Part 3: Non-backtracking Matrix, Graph Distance, and Metric Embedding [slides]
- Graphs as metric spaces
- The length spectrum
- Modifying the length spectrum
- Detour: Non-backtracking matrix (NBM)
- Graph distance
- Properties & examples
- Geometry of graph embeddings
- Vectorization vs. pattern recognition
- Literature review
- Edge embedding with NBM
Target Audience and Prerequisites
Our target audience includes researchers and practitioners in graph mining and network analysis. We are targeting people who are interested in theory and applications of measuring distances between graphs. We expect the audience to come away with an overview of the state-of-art in tractable graph distances and have a better understanding of the challenges in this area. No assumption is made about familiarity with graph mining and network analysis. A brief overview of these topics will be included in the tutorial.
Jose Bento completed his Ph.D. in Electrical Engineering at Stanford University where he worked with Professor Andrea Montanari on statistical inference and structural learning of graphical models. After his Ph.D., he moved to Disney Research, Boston lab, where he worked with Dr. Jonathan Yedidia on algorithms for distributed optimization, robotics, and computer vision. He is now with the Computer Science department at Boston College. His current research lies at the intersection of distributed algorithms and machine learning. In 2014 he received a Disney Inventor Award for his work on distributed optimization, which recently lead to an approved patent. In 2016 he was awarded a $10M NIH joint grant to study the emergence of antibiotic resistance and in 2017 a $2M NSF joint grant to study measures of distances between large graphs.
Tina Eliassi-Rad is an Associate Professor of Computer Science at Northeastern University in Boston, MA. She is also on the fac- ulty of Northeastern’s Network Science Institute. Prior to joining Northeastern, Tina was an Associate Professor of Computer Science at Rutgers University; and before that she was a Member of Technical Staff and Principal Investigator at Lawrence Livermore National Laboratory. Tina earned her Ph.D. in Computer Sciences (with a minor in Mathematical Statistics) at the University of Wisconsin- Madison. Her research is rooted in data mining and machine learning; and spans theory, algorithms, and applications of massive data from networked representations of physical and social phenomena. Tina’s work has been applied to personalized search on the World-Wide Web, statistical indices of large-scale scientific simulation data, fraud detection, mobile ad targeting, and cyber situational awareness. She has published over 70 peer-reviewed papers (including a best paper runner-up award at ICDM’09, a best interdisciplinary paper award at CIKM’12, and a best of conference paper at ICDM’16); and has given over 140 invited presentations. She has presented 9 tutorials at top conferences such as KDD, ICDM, SDM, WSDM, and WWW. Her algorithms have been incorporated into systems used by the gov- ernment and industry (e.g., IBM System G Graph Analytics) as well as open-source software (e.g., Stanford Network Analysis Project). In 2010, she received an Outstanding Mentor Award from the Office of Science at the US Department of Energy.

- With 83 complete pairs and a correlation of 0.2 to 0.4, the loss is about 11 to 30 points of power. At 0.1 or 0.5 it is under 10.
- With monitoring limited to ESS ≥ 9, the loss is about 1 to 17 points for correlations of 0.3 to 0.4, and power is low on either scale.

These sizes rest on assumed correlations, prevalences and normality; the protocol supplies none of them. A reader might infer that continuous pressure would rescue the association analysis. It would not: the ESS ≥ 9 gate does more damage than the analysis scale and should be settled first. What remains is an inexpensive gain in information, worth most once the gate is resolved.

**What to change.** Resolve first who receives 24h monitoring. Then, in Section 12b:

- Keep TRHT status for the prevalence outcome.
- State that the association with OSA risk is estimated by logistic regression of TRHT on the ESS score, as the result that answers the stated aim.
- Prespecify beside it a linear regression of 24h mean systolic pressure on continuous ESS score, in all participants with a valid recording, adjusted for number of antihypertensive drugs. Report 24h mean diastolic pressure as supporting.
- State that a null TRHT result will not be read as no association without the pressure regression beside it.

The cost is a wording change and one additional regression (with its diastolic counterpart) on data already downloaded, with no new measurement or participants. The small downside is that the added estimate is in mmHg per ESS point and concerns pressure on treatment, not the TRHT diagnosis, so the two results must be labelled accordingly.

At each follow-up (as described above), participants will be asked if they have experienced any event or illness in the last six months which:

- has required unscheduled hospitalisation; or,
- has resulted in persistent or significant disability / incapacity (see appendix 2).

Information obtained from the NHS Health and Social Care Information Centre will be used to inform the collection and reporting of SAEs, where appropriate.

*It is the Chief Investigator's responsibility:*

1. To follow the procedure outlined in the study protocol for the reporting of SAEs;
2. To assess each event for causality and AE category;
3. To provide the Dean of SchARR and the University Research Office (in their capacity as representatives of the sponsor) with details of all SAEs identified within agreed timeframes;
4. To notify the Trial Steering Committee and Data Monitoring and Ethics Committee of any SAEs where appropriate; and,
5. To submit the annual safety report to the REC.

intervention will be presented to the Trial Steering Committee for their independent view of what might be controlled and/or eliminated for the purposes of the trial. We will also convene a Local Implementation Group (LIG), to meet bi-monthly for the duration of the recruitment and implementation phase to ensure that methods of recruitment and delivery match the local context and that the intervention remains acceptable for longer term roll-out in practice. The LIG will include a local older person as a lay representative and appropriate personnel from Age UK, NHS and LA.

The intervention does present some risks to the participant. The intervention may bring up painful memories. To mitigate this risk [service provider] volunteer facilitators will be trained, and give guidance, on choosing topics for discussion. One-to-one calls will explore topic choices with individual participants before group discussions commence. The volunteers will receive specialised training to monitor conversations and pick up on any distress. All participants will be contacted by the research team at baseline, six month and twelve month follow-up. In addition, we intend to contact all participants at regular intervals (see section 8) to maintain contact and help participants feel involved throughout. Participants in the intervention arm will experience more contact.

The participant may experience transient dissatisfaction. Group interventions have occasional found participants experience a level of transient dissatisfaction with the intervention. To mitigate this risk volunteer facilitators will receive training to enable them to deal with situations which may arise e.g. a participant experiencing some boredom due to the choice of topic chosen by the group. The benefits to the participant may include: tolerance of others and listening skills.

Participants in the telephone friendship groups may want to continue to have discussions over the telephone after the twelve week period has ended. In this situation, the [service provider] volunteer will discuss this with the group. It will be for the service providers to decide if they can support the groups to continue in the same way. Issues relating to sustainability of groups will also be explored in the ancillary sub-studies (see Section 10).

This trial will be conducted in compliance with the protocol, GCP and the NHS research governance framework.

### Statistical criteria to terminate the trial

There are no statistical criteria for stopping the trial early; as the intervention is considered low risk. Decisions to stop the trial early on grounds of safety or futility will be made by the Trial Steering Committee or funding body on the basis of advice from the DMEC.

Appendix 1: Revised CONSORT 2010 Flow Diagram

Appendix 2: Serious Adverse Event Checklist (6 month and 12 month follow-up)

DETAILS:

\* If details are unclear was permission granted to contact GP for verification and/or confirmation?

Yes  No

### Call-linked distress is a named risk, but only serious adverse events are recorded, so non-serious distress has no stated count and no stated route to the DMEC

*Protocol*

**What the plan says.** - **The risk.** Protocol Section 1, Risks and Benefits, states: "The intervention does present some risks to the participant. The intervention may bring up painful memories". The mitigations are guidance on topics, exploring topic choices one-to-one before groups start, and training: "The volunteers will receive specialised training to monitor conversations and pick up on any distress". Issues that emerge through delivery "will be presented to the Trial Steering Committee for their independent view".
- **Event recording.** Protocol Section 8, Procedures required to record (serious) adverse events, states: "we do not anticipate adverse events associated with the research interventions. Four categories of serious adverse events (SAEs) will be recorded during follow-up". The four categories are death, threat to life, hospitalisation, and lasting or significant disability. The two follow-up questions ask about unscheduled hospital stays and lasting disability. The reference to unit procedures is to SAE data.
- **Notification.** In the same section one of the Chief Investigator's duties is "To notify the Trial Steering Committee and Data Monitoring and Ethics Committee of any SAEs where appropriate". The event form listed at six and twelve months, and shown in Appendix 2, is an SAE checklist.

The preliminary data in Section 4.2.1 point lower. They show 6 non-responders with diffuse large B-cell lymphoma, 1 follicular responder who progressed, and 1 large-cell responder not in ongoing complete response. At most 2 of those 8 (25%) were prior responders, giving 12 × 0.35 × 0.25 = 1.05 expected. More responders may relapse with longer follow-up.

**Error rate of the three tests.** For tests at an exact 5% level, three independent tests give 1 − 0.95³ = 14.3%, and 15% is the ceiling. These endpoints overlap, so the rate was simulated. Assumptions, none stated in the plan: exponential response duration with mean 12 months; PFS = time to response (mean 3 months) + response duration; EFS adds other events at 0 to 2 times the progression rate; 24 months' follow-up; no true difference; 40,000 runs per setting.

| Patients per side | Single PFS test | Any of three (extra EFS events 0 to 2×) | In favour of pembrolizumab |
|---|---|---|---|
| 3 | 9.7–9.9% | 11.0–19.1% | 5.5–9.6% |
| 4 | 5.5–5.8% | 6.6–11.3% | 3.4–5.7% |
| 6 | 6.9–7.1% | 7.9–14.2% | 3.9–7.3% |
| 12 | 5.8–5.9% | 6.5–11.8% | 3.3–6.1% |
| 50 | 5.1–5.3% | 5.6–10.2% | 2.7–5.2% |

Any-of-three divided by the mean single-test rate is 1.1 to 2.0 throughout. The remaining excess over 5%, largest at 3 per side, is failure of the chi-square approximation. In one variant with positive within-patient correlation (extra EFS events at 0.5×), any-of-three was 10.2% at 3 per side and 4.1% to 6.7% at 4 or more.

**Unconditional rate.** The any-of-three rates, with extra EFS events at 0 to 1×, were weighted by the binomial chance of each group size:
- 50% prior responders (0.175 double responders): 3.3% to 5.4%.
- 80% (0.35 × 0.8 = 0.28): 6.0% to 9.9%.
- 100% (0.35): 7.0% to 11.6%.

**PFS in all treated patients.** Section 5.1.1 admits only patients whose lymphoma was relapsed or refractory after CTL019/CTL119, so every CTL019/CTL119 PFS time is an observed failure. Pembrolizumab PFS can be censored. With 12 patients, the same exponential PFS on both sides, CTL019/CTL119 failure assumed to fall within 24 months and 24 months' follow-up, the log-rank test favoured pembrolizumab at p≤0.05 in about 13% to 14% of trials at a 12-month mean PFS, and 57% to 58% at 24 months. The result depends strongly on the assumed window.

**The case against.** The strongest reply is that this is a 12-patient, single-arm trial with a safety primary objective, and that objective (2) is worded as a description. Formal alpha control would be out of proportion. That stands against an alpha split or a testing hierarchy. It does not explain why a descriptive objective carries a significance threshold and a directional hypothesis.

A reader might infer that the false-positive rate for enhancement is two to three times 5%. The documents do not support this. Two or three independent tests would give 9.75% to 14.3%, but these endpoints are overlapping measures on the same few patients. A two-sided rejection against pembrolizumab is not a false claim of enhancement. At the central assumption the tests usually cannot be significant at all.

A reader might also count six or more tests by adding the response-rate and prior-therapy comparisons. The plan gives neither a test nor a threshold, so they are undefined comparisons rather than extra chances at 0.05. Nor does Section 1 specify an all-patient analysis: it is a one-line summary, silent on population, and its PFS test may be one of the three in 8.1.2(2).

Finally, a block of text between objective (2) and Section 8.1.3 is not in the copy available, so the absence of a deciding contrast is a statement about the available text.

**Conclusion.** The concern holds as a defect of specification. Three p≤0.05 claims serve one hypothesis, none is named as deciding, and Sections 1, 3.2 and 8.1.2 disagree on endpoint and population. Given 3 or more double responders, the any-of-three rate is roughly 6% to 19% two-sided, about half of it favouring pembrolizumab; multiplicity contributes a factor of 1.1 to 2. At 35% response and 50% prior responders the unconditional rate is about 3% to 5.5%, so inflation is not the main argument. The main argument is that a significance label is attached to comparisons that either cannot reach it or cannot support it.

Stratis Ioannidis is an assistant professor in the Electrical and Computer Engineering Department of Northeastern University, in Boston, MA, where he also holds a courtesy appointment with the College of Computer and Information Science. He received his B.Sc. (2002) in Electrical and Computer Engineering from the National Technical University of Athens, Greece, and his M.Sc. (2004) and Ph.D. (2009) in Computer Science from the University of Toronto, Canada. Prior to joining Northeastern, he was a research scientist at the Technicolor research centers in Paris, France, and Palo Alto, CA, as well as at Yahoo Labs in Sunnyvale, CA. He is the recipient of an NSF CAREER Award, a Google Faculty Research Award, and a best paper award at ACM ICN 2017. His research interests span machine learning, distributed systems, networking, optimization, and privacy.
Leo Torres is a third-year PhD student at Northeastern’s Network Science Institute, working with Tina Eliassi-Rad. He is broadly interested in the intersection of Network Science, Complexity Science, and Mathematics. He studies complex networks by applying different fields of mathematics, such as differential and metric geometry, and algebraic topology; and different computational approaches such as graph mining and machine learning. Currently, his main research focus is to introduce novel mathematical tools to the network science toolbox, and design efficient algorithms around them to uncover previously unknown features of networks. Leo has a B.S. in Mathematics from Pontificia Universidad Católica del Perú has held positions as mathematics instructor at the undergraduate level, Spanish teacher, and research programmer at Wolfram Research South America.
Previous Versions of Tutorial
The presenters would like to acknowledge the generous support of the National Science Foundation via grants IIS-1741197 and IIS-1741129, as well as the Google Cloud Platform for providing GCP compute credits to these awards.